From no chance to almost impossible.
Thomas Tuchel’s stance on Chelsea’s hopes of advancing to the Champions League semifinals might be softening, if only slightly.
“It is very unlikely that we make it,” Tuchel said Monday, “but it’s worth trying.”
Rewind to last week and Tuchel dismissed his team’s chances of overturning a 3-1 loss to Real Madrid in the first leg of the quarterfinals at Stamford Bridge.
“No,” was his terse reply to a question about whether Chelsea’s title defense was still alive.
And although that response — coming just a few minutes after the match ended — might have been borne out of a sense of frustration, it’s easy to see why he was so pessimistic looking ahead to Tuesday’s second leg at Santiago Bernabeu.
Aside from the two-goal deficit and the opponent being a record 13-time European champion, Tuchel pointed out that Chelsea’s main advantage over Madrid — the physicality and energy of its players — has been diluted this season.
That’s because Chelsea has already played 52 games in all competitions, including a trip to the Middle East for the Club World Cup in February and 30 matches in what Tuchel described as the “most demanding” domestic league in the world.
Madrid has played seven fewer games this season and was able to rest key players, like Luka Modric and Toni Kroos, for the 2-0 win over Getafe in the Spanish league on Saturday.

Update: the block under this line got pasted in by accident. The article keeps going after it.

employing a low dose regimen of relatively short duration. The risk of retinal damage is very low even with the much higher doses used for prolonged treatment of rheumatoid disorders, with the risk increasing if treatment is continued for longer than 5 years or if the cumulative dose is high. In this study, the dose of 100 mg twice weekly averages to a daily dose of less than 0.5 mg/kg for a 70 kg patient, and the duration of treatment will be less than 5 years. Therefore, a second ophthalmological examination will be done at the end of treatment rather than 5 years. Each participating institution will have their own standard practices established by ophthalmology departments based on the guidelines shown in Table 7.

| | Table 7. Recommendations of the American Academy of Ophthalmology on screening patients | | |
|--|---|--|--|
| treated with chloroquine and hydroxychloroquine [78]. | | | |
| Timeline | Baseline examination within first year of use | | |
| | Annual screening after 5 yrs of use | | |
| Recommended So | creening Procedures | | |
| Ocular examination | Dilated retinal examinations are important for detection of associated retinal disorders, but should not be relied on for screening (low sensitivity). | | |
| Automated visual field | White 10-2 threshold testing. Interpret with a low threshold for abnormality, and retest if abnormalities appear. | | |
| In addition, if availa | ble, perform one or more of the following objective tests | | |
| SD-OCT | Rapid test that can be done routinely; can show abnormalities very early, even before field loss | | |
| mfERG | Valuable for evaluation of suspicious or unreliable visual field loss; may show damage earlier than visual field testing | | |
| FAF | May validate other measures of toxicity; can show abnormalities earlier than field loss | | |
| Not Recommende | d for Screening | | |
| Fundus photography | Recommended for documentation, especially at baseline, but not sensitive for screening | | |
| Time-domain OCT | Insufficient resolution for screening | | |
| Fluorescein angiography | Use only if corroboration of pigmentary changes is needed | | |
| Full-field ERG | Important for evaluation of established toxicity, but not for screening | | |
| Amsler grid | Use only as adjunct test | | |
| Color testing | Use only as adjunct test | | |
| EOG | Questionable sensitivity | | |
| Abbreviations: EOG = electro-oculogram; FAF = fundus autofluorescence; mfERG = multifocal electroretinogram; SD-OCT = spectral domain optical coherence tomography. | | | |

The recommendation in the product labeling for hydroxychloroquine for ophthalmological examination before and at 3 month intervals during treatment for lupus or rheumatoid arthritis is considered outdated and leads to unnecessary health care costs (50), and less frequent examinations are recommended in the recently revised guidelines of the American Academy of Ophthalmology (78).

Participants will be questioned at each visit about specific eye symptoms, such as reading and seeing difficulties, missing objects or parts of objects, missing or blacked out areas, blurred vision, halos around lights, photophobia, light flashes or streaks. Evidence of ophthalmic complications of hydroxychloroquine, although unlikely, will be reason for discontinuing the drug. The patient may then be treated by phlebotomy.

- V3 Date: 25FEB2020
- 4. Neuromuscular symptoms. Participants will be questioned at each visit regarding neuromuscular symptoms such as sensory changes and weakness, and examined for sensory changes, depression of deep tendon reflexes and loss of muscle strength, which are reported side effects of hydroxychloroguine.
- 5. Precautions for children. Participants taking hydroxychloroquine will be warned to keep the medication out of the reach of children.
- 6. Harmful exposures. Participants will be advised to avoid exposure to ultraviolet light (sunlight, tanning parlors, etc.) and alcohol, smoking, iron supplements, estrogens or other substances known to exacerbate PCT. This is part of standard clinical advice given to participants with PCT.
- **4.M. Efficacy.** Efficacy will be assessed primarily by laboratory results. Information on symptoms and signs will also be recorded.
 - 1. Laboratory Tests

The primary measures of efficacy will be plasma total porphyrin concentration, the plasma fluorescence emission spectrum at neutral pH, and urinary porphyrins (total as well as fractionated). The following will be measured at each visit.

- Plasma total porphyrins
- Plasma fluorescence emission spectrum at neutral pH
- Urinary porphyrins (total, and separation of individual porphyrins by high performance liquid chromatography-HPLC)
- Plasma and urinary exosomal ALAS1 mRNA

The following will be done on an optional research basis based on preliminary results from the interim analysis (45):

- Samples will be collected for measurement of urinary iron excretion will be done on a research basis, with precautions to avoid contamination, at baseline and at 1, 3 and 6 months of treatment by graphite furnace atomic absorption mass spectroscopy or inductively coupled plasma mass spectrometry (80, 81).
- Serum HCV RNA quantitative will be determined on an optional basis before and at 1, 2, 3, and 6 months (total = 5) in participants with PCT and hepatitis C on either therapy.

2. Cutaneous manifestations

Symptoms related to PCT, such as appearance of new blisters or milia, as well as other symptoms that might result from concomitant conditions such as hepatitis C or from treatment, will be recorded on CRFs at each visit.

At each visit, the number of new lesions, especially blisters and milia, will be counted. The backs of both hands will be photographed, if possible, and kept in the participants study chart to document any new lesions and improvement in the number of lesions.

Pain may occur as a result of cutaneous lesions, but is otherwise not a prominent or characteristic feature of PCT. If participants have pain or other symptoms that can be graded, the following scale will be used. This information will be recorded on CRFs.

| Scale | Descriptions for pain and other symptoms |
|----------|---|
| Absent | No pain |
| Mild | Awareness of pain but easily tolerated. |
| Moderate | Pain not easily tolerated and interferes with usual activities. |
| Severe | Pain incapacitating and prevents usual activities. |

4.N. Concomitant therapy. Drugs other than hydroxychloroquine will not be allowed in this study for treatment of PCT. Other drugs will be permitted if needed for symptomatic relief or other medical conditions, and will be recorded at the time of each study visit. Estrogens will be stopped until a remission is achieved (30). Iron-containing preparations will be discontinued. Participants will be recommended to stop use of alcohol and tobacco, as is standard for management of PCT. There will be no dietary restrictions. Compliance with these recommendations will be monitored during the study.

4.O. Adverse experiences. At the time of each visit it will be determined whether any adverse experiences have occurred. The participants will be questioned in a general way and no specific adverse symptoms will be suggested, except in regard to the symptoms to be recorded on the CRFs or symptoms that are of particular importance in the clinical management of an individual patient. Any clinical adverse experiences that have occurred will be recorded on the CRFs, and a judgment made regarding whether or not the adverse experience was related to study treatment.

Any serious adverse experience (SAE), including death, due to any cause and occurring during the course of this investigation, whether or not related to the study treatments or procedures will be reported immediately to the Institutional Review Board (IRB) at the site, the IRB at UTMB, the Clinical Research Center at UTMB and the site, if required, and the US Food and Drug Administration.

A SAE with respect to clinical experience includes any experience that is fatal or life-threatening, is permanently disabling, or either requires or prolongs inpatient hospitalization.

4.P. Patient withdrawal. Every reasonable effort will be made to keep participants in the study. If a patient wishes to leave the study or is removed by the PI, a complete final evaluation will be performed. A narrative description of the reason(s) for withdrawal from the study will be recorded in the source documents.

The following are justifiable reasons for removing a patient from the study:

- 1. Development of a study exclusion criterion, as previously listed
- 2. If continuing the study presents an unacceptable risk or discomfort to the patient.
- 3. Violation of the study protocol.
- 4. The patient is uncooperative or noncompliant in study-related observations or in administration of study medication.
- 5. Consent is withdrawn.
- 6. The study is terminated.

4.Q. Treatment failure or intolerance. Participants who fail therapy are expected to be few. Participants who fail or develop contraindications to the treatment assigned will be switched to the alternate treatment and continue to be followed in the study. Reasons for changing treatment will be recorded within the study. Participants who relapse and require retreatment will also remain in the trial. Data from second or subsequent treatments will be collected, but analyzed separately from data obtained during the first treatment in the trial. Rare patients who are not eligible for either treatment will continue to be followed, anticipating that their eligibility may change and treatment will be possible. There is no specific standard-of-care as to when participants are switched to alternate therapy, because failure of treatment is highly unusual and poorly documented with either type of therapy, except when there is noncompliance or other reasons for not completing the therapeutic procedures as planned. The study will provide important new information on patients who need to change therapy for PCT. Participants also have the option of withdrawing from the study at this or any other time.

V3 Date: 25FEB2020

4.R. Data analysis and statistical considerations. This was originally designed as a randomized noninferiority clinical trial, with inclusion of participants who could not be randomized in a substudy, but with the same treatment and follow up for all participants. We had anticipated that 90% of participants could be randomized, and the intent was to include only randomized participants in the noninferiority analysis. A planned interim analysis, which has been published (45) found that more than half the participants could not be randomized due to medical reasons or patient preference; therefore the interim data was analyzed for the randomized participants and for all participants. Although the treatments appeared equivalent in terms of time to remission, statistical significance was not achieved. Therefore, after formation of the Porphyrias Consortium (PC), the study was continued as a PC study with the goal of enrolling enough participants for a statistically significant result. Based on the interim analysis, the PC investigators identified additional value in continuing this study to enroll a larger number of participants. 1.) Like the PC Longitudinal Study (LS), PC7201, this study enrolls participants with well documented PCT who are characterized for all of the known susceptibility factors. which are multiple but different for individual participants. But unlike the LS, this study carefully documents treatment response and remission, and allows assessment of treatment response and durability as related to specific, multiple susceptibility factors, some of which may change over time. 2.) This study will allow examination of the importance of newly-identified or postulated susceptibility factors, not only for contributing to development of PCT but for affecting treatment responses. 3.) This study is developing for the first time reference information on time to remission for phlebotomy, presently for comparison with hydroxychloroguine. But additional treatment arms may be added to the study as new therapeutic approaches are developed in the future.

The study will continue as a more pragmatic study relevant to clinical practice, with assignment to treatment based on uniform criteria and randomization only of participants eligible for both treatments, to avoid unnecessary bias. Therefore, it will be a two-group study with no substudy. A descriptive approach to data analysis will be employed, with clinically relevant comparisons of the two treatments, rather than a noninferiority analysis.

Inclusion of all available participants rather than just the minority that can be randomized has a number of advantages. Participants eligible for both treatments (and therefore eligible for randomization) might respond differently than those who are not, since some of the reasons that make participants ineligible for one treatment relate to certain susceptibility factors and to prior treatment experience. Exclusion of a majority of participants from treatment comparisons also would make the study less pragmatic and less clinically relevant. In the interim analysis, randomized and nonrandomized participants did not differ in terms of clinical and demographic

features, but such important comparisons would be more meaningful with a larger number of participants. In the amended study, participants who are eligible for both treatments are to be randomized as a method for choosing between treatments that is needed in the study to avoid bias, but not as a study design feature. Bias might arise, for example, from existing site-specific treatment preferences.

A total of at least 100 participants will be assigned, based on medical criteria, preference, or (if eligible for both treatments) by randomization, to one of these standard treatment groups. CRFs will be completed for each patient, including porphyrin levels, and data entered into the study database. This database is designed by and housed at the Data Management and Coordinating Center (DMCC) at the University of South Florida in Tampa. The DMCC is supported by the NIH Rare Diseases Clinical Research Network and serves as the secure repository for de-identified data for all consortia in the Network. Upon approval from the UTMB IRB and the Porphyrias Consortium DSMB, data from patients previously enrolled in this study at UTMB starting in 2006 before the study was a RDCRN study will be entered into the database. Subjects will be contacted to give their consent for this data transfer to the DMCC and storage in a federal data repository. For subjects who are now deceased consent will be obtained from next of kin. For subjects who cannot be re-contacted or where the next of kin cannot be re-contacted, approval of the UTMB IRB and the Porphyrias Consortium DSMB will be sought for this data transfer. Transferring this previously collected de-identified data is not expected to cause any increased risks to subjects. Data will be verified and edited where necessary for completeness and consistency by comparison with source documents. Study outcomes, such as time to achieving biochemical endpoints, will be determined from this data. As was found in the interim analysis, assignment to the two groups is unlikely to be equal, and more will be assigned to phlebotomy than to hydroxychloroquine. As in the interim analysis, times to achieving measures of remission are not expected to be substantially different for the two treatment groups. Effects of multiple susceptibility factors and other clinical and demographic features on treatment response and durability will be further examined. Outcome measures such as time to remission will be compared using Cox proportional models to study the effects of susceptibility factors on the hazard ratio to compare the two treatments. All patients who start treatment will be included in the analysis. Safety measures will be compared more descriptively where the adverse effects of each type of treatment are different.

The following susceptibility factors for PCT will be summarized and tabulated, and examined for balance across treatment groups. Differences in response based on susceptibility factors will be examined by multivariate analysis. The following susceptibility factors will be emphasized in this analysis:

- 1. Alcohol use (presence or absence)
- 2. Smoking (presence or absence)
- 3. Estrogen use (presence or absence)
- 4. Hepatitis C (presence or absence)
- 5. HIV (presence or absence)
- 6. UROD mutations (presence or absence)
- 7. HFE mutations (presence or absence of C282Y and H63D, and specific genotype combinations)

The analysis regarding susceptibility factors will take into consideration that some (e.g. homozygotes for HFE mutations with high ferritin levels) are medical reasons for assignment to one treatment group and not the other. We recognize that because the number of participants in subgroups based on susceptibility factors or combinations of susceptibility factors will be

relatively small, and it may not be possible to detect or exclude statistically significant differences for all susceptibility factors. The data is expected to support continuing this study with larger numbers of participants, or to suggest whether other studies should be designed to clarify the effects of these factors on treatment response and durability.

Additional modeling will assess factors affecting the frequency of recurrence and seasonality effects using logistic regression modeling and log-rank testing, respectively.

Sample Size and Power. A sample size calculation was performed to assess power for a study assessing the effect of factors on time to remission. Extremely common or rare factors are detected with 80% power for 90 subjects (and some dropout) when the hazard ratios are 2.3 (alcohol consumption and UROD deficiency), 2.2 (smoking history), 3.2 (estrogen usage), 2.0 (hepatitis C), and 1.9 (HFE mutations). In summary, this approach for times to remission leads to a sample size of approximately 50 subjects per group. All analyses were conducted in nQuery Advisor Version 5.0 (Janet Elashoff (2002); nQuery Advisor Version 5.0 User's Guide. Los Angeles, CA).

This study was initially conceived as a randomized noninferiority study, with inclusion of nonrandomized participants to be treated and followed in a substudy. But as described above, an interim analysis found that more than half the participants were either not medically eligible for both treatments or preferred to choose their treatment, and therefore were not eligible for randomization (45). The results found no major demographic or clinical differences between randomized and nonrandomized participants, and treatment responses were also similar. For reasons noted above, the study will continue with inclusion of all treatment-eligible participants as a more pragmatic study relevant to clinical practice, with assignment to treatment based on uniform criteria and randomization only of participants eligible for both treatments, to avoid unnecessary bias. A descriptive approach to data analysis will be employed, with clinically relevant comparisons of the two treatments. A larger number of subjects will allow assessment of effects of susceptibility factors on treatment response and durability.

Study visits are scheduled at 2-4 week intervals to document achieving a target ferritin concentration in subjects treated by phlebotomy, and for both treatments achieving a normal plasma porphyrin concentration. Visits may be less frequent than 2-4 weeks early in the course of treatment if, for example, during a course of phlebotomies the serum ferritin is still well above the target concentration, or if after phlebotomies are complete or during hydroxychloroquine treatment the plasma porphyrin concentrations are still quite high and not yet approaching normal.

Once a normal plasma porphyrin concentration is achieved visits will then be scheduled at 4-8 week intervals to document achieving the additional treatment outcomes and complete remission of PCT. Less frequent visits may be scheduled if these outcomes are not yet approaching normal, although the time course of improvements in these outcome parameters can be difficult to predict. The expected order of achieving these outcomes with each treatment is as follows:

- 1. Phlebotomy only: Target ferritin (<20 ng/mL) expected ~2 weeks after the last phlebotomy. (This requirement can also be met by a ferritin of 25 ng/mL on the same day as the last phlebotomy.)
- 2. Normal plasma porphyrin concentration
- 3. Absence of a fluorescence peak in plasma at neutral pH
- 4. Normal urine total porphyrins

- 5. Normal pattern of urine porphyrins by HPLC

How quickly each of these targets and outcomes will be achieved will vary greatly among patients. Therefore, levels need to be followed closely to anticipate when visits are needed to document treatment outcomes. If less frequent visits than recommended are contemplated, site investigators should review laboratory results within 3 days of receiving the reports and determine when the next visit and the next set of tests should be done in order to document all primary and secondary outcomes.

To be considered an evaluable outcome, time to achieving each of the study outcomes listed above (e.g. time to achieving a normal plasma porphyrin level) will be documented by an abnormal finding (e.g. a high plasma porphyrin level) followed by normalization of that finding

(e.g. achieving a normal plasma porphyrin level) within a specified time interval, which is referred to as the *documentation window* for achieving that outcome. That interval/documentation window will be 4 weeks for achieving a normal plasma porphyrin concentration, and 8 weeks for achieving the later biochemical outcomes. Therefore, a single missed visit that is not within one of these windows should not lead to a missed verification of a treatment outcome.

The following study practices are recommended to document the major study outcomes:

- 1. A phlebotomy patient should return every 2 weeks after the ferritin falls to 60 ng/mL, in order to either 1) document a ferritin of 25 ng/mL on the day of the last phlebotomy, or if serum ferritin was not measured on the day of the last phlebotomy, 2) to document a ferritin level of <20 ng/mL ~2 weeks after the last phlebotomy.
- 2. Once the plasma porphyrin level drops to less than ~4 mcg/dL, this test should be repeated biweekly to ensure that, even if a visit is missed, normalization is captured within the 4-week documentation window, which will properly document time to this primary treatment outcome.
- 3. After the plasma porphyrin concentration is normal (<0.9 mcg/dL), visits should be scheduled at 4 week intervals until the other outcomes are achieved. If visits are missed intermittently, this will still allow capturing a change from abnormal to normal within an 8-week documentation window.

Tuchel also said Madrid being able to make five substitutions in La Liga games this season — in England, teams can only make three — left his team at a “huge disadvantage” and explained why Chelsea couldn’t play with its usual intensity against Madrid’s ageing but high-quality midfield in the first leg.
Last season, Chelsea overpowered Madrid over two legs in the semifinals, drawing the first leg in Spain — albeit at Madrid’s training ground while the Bernabeu was under renovation — and winning the second leg 2-0.
“It’s not always easy to play a physical game,” Tuchel said. “We are a team that needs the physicality, the sharpness, the commitment and the investment to be a special team.
“We could not implement that in the last match. That was also due to their quality and capacity to slow the game down and control the match through ball possession.”
The Champions League has, though, witnessed some remarkable turnarounds in the knockout stage down the years. Who will ever forget Barcelona recovering from a 4-0 first-leg deficit against Paris Saint-Germain to advance from the last 16 in 2017? Or Liverpool beating Barcelona 4-0 after losing the first leg 3-0 in the semifinals in 2019?
Tuchel might want to take inspiration from a comeback performed at the Bernabeu six years ago, involving one of his own players.
Mateo Kovacic recalled Monday how the Madrid team he played for in 2016 lost 2-0 to Wolfsburg in the first leg of the quarterfinals and won the second leg 3-0.
Chelsea, Kovacic was keen to stress, has previously come back from a 3-1 first-leg loss to advance in the Champions League knockouts. That was in 2012 — the year the London club won the competition for the first time — when it beat Napoli 4-1 in the second leg in the last 16.
“Football is always surprising,” the Croatia midfielder said.
He sounded more convinced than Tuchel, however, with the German coach calling Chelsea’s task “one of the biggest challenges” in soccer and “almost impossible.”
“But you are always allowed to dream,” he said.
Cesar Azpilicueta is available again after testing negative for the coronavirus, but Romelu Lukaku was not traveling with the squad to Spain on Monday because of an Achilles tendon injury.
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